Mental ill-health continues to rise across the developed world. Whilst the absolute numbers are expected to rise in line with population growth, the relative growth presents a pressing concern.
Population growth is a well-researched and understood field. Most studies show a standard asymptotic curve with increasingly complex and dynamic behaviours occuring in response to an increase in toxic stressors as the environment reaches its’ carrying capacity.
Much of the world today is concerned with climate change, with David Attenborough our keenest provocateur. Our planet is under unprecedented pressure, being battered by humanity. Too many forests are being cut down. Too many fish are being pulled from the sea. Greenhouse gases. Ocean acidification. Chemical Pollution. For the first time in human history, we may have pushed the planet too far.
Whilst these toxic stressors and their outcomes present physically, such as increasing levels of pollutants within the supply chain, many of the adverse health outcomes are mental. 800 million people worldwide, or 11% of the global population, live with a mental health condition. It is widely acknowledged that we respond poorly to increasing extremes of social abundance and density. As the density of our urban populations increase along with increasing levels of uncertainty of where we are headed as a collective, our health characteristics, mental and physical, are regressing .
In addition to the changes brought about by the build-up of density, the changes in our lifestyles brought about by digital are also showing signs of regressive effect. Health experts allude to sitting is the new smoking. As concerning is the thing that we often do while we’re sitting: Mindlessly scrolling through our social media feeds when we have a few spare minutes (or for some, hours). As we know intuitively, and as the research is confirming, it’s not the best habit when it comes to our collective psychology. The American Academy of Paediatrics has warned about the negative effects of social media in young kids and teens, including cyber-bullying and “Facebook depression.”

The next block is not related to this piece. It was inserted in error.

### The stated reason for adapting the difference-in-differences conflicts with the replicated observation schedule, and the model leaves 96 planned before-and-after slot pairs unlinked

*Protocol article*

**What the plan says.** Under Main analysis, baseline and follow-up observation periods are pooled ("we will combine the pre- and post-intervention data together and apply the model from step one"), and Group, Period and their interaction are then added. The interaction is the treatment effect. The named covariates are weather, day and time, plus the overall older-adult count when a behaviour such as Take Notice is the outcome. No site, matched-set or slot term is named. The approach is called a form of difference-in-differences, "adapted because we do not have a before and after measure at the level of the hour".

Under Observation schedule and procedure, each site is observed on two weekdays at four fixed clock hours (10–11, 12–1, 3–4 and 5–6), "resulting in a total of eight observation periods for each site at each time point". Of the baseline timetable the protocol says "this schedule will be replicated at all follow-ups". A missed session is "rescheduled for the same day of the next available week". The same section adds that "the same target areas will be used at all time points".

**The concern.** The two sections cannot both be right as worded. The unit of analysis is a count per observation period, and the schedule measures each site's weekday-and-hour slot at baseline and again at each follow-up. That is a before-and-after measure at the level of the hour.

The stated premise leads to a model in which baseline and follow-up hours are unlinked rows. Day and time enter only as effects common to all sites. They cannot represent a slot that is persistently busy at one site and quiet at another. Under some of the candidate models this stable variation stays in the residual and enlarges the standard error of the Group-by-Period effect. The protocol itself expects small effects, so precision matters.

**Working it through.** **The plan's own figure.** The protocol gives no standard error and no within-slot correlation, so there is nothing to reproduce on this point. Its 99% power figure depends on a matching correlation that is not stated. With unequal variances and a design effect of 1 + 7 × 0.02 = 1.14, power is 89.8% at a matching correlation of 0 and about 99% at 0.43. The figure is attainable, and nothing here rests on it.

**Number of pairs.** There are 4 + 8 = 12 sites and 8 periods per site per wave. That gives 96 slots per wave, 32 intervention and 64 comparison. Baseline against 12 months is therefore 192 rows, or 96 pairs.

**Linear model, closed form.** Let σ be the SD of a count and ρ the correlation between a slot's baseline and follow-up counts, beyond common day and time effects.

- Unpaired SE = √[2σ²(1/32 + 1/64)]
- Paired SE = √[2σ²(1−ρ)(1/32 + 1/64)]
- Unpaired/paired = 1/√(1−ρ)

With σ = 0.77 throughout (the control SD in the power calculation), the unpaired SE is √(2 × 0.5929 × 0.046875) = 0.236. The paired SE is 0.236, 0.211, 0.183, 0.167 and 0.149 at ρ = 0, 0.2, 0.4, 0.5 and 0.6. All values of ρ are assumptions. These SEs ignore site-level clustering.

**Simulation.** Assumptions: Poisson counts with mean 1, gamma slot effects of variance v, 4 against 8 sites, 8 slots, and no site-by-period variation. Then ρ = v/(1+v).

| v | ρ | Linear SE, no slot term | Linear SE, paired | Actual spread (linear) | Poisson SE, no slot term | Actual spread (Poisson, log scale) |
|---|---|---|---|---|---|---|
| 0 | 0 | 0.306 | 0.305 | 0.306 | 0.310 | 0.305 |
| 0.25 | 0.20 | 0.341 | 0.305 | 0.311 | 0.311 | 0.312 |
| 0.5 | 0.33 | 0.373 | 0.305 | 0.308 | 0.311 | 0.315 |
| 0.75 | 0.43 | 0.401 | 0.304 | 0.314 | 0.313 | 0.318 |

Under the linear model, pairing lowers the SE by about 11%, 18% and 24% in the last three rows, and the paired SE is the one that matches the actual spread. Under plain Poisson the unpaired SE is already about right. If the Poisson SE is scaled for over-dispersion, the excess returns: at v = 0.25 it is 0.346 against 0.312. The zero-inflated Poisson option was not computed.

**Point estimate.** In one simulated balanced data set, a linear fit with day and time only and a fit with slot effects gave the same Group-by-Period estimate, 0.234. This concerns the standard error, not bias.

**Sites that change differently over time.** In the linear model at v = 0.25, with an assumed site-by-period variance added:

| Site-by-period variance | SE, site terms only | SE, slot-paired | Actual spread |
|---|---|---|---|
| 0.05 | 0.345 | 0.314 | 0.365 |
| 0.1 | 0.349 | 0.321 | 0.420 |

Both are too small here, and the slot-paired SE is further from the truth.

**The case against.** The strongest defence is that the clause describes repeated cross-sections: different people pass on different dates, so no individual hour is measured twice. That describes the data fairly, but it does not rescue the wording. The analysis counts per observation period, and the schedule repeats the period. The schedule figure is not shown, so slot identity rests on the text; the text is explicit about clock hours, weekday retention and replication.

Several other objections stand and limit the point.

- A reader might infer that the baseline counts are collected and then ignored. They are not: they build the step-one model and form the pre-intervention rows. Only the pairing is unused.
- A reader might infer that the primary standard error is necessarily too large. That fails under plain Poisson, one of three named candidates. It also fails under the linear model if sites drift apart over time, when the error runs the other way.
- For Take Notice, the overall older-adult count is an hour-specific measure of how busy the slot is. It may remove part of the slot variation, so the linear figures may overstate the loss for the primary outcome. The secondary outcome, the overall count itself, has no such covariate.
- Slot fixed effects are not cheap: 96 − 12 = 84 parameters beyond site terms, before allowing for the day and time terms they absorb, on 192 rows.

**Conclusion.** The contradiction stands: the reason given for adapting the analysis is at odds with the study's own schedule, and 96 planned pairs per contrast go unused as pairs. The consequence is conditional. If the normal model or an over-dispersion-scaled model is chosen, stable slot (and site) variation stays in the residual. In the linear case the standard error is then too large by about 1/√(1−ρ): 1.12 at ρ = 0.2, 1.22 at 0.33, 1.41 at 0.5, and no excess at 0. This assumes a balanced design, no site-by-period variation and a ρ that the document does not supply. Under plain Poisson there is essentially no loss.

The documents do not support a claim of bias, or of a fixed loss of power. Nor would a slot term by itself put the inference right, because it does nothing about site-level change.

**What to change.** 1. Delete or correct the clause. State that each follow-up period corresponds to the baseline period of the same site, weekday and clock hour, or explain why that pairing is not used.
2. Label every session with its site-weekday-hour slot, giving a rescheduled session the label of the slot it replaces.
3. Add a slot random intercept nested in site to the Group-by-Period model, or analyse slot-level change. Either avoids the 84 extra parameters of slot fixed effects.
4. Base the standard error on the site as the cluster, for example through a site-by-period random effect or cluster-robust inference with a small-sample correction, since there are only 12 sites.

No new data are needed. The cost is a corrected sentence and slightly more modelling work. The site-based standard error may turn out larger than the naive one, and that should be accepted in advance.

A study at Oxfor University in 2022 found that participants who reported either no or very high social media use (more than 7 hours) put in lower life satisfaction ratings. “The recent adoption of social media has fundamentally transformed how humans spend their time, portray themselves and communicate,” the researchers wrote in their paper. “Most adolescents go through major sociocultural changes and life events such as moves from school to university or work. It is therefore plausible that these processes heighten adolescents’ sensitivity to the interactive, communicative, and self-portraying nature of social media, a technology they use more extensively than other age groups.”
The same risks may also be true for adults, as the addictive nature of these applications trigger more sadness and less wellbeing as we compare ourselves to others, triggering more jealousy, FOMO, FOOPO and despair. More friends on social doesn’t mean you’re more social. The awesome dance anthem by Armin Van Buren, Alone, points to a disturbing trend. “Everyone’s’ connected but no one is connecting”
We seem increasingly isolated on the internet, sat next to each other on the train. In response, researchers, government bodies, entrepreneurs and philanthropists are increasingly drawn to meet the vulnerable on their terms, within digital, on their phones in a mobile first, social and game dominated world.
As many as 20,000 mental health apps exist today, with global spending on mobile mental health applications expected to reach close to US$500 million in 2022 in a market estimated to be worth US$1.6 billion. These economics are spurred by an increasing realisation that apps can not only help address the volume of need for mental health support, but also make that support more accessible.
Two of the most popular are Calm and Headspace. Both focus on mindfulness and meditation and are meant to help individuals get support other than from a therapist or traditional mental health services.